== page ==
Is Tesla’s charging station model the key to success with hydrogen trucks?March 30, 2023
Experts and vehicle manufacturers are considering the advantage of building their own stations.
Nikola Motors has been moving forward aggressively in its efforts to build out an H2 refueling station network that will serve its hydrogen trucks. Recently, Hydrogen Fuel News reported on this strategy for boosting vehicle sales by making sure that companies using them in their fleets would have somewhere to refuel along their routes.
Experts are now wondering if this strategy is the key to ensuring fuel cell vehicle deployment.
Nikola has already announced the fourth H2 refueling station in California, with a goal of opening 60 of its HYLA stations by the close of 2026. All things remaining equal, this would more than double the number of H2 stations in the United States, since that number is currently 55, according to the Department of Energy. Every one of those stations is in California.
According to the hydrogen truck maker, its stations will not only be available to drivers of the Nikola Tre fuel cell vehicle, but drivers of H2 trucks from other manufacturers will also be able to refuel there.
“The HYLA launch has been a success and our customers are pleased that we are bringing a full solution to them, including the FCEV and infrastructure, and can now see how adoption could work in the early years of the transition to zero-emissions,” said Nikola’s president of energy Cary Mendes, as quoted in a recent CCJ article.
Hydrogen trucks experts broadly agree that a refueling network is central to accelerating H2’s adoption.
Cummins president of engine business Srikanth Padmanabhan views Nikola’s refueling station network strategy as a positive one that will help encourage the sale of hydrogen trucks for fleets because the H2 will be available along the routes those vehicles will be traveling.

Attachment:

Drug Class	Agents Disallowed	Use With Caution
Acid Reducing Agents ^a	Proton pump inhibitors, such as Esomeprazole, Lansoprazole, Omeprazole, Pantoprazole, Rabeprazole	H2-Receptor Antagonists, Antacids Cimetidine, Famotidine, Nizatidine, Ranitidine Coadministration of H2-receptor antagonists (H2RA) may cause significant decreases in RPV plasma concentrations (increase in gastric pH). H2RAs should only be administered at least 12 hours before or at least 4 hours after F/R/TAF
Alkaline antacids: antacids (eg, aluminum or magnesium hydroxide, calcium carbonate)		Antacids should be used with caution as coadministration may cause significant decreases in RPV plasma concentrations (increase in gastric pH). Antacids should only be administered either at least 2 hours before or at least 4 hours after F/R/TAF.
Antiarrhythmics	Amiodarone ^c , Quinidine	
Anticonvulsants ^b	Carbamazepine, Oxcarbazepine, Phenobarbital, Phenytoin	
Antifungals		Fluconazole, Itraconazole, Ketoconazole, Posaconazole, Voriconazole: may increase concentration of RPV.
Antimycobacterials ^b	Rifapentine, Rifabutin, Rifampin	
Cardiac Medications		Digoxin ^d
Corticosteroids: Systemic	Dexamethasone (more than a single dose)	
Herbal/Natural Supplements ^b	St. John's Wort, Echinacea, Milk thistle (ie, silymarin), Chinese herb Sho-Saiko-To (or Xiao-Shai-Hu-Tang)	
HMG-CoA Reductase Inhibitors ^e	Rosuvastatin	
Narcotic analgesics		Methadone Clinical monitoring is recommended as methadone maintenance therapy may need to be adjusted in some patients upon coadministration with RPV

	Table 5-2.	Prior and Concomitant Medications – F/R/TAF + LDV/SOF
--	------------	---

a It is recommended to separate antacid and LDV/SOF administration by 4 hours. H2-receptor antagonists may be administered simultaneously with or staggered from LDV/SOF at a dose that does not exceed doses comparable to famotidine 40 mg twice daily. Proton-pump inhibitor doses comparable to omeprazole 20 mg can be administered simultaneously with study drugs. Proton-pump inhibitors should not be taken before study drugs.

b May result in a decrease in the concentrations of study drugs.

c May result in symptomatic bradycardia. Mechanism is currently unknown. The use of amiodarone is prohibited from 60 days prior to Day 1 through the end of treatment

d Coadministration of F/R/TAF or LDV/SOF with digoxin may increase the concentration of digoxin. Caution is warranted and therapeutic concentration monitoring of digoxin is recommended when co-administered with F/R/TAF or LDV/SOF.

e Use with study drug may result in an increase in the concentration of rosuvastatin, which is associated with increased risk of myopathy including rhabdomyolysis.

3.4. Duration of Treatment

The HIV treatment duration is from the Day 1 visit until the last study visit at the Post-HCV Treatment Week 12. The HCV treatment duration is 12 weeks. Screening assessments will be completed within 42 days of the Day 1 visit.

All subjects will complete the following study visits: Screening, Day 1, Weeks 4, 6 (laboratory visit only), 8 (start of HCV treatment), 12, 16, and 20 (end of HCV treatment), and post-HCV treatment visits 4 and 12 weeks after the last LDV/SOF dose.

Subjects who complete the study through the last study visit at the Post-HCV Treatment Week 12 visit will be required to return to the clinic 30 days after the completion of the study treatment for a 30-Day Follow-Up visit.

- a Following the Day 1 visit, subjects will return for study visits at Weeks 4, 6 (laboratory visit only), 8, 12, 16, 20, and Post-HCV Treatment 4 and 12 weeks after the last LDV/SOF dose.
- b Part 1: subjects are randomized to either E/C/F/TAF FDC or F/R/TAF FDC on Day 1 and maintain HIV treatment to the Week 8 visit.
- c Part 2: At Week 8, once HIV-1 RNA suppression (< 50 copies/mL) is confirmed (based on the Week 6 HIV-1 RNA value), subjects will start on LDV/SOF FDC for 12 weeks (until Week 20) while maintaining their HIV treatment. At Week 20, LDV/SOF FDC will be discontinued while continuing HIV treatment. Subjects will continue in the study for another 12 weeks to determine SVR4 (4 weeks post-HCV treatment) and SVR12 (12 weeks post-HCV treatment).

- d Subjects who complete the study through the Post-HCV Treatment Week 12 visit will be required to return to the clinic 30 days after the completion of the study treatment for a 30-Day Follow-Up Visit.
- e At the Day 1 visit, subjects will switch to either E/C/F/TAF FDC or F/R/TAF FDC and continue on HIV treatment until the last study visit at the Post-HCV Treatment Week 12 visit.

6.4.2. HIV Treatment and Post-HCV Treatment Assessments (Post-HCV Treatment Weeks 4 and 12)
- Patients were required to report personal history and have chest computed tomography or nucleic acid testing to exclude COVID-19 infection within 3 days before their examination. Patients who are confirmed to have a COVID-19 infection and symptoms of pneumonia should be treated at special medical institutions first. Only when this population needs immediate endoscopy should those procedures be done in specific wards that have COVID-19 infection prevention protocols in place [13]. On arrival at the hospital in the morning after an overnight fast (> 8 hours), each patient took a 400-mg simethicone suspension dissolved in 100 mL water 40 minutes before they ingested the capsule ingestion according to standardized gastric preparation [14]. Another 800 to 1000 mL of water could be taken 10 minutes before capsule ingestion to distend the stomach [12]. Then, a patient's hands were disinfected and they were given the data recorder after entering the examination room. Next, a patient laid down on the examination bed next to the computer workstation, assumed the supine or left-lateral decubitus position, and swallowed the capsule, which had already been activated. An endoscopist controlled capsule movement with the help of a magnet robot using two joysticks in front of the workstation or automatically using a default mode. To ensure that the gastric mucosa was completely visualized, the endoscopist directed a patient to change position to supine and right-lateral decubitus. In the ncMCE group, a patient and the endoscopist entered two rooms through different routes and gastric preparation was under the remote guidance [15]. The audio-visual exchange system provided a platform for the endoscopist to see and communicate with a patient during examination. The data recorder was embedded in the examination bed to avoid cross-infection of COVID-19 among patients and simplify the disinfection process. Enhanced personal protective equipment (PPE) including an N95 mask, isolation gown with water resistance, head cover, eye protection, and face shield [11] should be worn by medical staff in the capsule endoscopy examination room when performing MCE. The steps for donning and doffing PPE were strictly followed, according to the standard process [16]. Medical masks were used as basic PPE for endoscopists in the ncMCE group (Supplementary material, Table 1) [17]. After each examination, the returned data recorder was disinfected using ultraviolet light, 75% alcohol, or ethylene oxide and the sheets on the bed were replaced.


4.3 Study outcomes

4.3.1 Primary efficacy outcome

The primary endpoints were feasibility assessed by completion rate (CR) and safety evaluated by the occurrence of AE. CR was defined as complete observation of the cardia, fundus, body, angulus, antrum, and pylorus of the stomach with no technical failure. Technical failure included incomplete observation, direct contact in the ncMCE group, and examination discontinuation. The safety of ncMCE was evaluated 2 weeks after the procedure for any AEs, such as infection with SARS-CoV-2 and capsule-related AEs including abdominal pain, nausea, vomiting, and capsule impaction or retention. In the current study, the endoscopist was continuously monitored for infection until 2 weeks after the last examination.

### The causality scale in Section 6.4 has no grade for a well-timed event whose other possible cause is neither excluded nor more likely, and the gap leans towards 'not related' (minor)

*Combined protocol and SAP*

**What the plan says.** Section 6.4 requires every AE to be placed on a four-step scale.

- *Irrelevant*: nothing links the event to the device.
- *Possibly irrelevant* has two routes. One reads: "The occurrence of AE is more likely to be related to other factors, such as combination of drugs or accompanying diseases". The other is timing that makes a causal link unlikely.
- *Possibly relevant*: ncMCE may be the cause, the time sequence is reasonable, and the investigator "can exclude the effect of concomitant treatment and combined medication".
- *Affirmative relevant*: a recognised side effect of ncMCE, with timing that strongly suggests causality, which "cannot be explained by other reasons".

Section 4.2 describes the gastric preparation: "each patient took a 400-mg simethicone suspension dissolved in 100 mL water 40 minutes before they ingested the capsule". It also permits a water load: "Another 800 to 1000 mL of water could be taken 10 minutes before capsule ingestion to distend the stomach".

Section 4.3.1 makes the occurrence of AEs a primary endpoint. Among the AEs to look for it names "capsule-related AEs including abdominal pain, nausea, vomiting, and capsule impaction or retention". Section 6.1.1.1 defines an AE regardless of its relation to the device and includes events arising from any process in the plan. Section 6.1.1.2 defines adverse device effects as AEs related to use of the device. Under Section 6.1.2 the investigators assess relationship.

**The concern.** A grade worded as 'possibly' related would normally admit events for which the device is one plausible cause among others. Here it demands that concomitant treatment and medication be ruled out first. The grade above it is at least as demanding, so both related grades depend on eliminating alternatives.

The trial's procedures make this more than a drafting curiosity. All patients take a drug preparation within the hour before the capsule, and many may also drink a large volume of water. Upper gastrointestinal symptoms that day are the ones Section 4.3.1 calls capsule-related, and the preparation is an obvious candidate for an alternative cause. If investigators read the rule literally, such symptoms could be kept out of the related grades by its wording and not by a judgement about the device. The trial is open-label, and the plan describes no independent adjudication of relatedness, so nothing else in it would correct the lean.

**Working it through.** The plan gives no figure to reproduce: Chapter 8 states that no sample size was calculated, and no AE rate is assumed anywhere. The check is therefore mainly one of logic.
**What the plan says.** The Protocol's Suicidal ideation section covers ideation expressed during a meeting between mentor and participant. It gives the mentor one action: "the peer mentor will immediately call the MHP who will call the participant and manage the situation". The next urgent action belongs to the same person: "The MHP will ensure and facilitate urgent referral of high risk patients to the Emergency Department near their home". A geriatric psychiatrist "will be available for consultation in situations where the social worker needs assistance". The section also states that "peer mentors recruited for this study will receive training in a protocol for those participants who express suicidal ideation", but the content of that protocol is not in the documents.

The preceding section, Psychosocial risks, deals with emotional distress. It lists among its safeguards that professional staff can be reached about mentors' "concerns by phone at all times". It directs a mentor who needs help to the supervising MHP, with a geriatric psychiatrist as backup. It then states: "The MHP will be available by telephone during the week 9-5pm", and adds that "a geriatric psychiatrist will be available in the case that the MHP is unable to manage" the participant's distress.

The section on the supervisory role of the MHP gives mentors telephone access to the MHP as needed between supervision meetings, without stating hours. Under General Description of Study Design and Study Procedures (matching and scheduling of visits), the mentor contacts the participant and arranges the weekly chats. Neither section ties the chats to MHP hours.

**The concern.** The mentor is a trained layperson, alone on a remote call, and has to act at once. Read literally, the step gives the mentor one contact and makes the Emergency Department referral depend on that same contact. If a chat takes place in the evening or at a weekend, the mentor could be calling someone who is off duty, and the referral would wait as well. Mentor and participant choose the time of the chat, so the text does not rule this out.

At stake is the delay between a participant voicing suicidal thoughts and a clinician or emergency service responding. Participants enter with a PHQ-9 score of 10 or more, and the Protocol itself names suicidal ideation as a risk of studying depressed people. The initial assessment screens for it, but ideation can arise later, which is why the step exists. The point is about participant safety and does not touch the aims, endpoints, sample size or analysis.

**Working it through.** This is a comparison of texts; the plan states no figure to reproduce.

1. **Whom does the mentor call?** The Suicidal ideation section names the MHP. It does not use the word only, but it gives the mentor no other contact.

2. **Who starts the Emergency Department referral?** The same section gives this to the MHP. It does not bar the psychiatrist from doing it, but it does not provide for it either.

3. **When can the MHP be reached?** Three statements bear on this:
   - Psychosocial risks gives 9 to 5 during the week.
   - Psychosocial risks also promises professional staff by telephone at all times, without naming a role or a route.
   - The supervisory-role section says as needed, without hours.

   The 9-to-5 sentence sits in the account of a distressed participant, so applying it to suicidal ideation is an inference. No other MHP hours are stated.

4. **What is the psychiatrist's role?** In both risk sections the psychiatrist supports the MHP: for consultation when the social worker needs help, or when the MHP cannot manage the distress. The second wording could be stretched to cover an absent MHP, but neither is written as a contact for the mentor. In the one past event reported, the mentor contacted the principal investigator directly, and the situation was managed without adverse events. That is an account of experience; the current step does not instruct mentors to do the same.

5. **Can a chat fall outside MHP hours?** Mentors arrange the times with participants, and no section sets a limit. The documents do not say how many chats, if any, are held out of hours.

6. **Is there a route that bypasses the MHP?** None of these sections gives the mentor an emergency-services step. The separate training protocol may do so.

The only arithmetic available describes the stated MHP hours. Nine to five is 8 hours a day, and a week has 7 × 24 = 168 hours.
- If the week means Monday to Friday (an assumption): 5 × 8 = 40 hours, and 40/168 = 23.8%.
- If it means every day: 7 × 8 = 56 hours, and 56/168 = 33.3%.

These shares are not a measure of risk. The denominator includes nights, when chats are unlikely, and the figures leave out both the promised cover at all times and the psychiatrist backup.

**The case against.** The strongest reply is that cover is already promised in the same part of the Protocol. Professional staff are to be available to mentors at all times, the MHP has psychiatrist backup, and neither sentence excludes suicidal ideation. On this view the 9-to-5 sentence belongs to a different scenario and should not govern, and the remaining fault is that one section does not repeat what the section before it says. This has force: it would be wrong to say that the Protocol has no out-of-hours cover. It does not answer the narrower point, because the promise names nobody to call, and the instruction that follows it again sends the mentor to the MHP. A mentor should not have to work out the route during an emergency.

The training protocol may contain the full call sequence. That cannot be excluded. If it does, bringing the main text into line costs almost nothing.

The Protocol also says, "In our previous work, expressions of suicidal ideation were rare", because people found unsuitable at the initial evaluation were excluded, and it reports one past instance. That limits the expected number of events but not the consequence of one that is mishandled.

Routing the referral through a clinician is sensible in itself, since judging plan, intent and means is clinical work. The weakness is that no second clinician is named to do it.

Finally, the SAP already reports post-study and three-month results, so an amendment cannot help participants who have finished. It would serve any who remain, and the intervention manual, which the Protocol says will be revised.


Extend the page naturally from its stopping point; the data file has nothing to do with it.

“It’s chicken or egg, right? Eventually, people will figure out who needs to set up the infrastructure and who needs to set up the equipment themselves, and I think it’ll sort itself out in a while, “said Padmanabhan. “But until such time I think people are going to try this because if there is demand and there is no supply, it won’t work. Or if there is too much supply and not enough demand for the use of the fuel, then that will be a problem as well. Early on, I think this is how people will try it.”
Cummins is slated to release fuel cell powertrains next year, followed by 15-liter H2 engines in 2027. The company recently launched Accelera, its clean energy subsidiary marketing fuel cells, battery packs, ePowertrain systems and electrolyzers for H2 production.
Padmanabhan went on to point out that it remains early days and that it would be premature to attempt to understand all the potential pathways for bringing hydrogen trucks and other H2-related equipment to market.
“It’ll take a while before it settles down to say that it will be fuel providers and that it will be infrastructure providers, and then there’ll be people that will provide the equipment that will use those fuels,” he said.
Is the Telsa model for charging stations what hydrogen trucks need to hit the roads?
Hydrogen Fuel Cell Partnership executive director Bill Elrick placed the spotlight on the model Tesla used to roll out charging stations and electric vehicles at the same time. Elirck believes that if manufacturers of hydrogen trucks use a similar approach, it will provide considerable benefits in the sale of their fuel cell vehicles.
“I’d say take a look at Tesla. That’s how they got on the map. They knew charging was a problem so they provided that,” said Elrick. “They’ve also shown how it’s really challenging. ‘Do we open it up to other people or not? How big do we build it? Do we use the same plug?’”
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